Breakfast 8:30 AMHave your child help set the table and put dishes away
Movement break 10:00 AMPick three yoga poses
Lunch 12:00 PMCrab walk to and from lunch—no screens if possible
Movement break 2:00 PMWall push-ups or regular pushups
Movement Break 4:00 PMArm circles or hopping in place
Dinner 5:30 PMFrog jumps to and from dinner table—no screens if possible
Movement Break 7:30 PMMarch in place

The COVID-19 Pandemic has led to significant changes in the way that children are educated.  As children transition to virtual learning, they also face a loss of predictable routines, social supports, and participation in meaningful activities. Movement breaks are a simple way to prevent detrimental effects on children’s physical health, mental health, and academic performance. Movement breaks can be implemented easily by parents without the need for any special equipment or supplies. Let’s get our kids moving!

References:

  1. Ashburner, J., Ziviani, J., & Rodger, S. (2008). Sensory processing and classroom emotional, behavioral, and educational outcomes in children with autism spectrum disorder. American Journal of Occupational Therapy, 62, 564–573.
  1. Carlson, J.A., Engelberg, J.K., Cain, K.L., Conway, T.L., Mignano, A.M., Bonilla, E.A., Geremia, C., & Sallis, J.F. (2015). Implementing classroom physical activity breaks: Associations with student physical activity and classroom behavior. Preventative Medicine, 81(2015), 67-72. http://dx.doi.org/10.1016/j.ypmed.2015.08.006
  1. Daly-Smith, A.J., Zwolinsky, S., McKenna, J., Tomporowski, P.D., Defeyter, M.A., & Manley, A. (2018). Systematic review of acute physically active learning and classroom movement breaks on children’s physical activity, cognition, academic performance and classroom behaviour: Understanding critical design features. BMJ Open Sport & Exercise Medicine, 2018. doi:10.1136/bmjsem-2018-000341
  1. Godwin, K.E., Almeda, M.V., Septum, H., Kai, S., Skerbertz, M.D., Baker, R.S., & Fisher, A.V. (2016). Off-task behavior in elementary school children. Learning and Instruction, 44(2016), 128-143. http://dx.doi.org/10.1016/j.learninstruc.2016.04.003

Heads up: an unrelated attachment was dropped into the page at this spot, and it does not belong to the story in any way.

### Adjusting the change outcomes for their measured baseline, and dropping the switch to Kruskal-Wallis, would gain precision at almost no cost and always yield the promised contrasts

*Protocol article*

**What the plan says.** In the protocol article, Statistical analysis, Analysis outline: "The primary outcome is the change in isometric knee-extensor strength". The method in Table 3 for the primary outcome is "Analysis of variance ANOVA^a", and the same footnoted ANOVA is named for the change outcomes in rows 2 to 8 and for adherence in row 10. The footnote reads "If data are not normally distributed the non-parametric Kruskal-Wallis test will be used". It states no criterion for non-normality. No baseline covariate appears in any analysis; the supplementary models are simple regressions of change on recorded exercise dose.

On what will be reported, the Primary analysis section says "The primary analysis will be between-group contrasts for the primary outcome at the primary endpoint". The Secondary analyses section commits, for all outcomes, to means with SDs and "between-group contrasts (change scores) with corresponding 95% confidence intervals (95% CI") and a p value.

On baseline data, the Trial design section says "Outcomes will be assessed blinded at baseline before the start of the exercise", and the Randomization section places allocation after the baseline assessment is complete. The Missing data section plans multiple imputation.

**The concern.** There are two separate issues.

1. Hrafnkelsdottir, S.M., Brychta, R.J., Rognvaldsdottir, V., Gestsdottir, S., Chen, K.Y., Johannsson, E.,Guðmundsdottir, S.L. & Arngrimsson, S.A. (2018). Less screen time and more frequent vigorous physical activity is associated with lower risk of reporting negative mental health symptoms among Icelandic adolescents. PLoS ONE 13(4): e0196286. https://doi.org/10.1371/journal.pone.0196286
  1. Howle, E.K., Beets, M.W., & Pate, R.R. (2014). Acute classroom exercise breaks improve on-task behavior in 4th and 5th grade students: A dose-response. Mental Health and Physical Activity, 7(14), 65-71.  http://dx.doi.org/10.1016/j.mhpa.2014.05.002  
  1. Ismail, N., Lawson L.M., Hartwell, J. (2018). Relationship Between Sensory Processing and Participation in Daily Occupations for Children With Autism Spectrum Disorder: A Systematic Review of Studies That Used Dunn’s Sensory Processing Framework. American Journal of Occupational Therapy 2018;72(3):7203205030. https://doi.org/10.5014/ajot.2018.024075
  1. Macdonald, M., Esposito, P., & Ulrich, D. (2011). The physical activity patterns of children with autism.  BMC research Notes, 4(422).
  1. McPherson, A., Mackay, L., Kunkel, J., & Duncan, S.  (2018). Physical activity, cognition and academic performance: an analysis of mediating and confounding relationships in primary school children. BMC Public Health, 18(936). https://doi.org/10.1186/s12889-018-5863-1
  1. WHO. (2010). Global recommendations on physical activity for health. World Health Organization.

This article was featured in Issue 118 – Reframing Education in the New Normal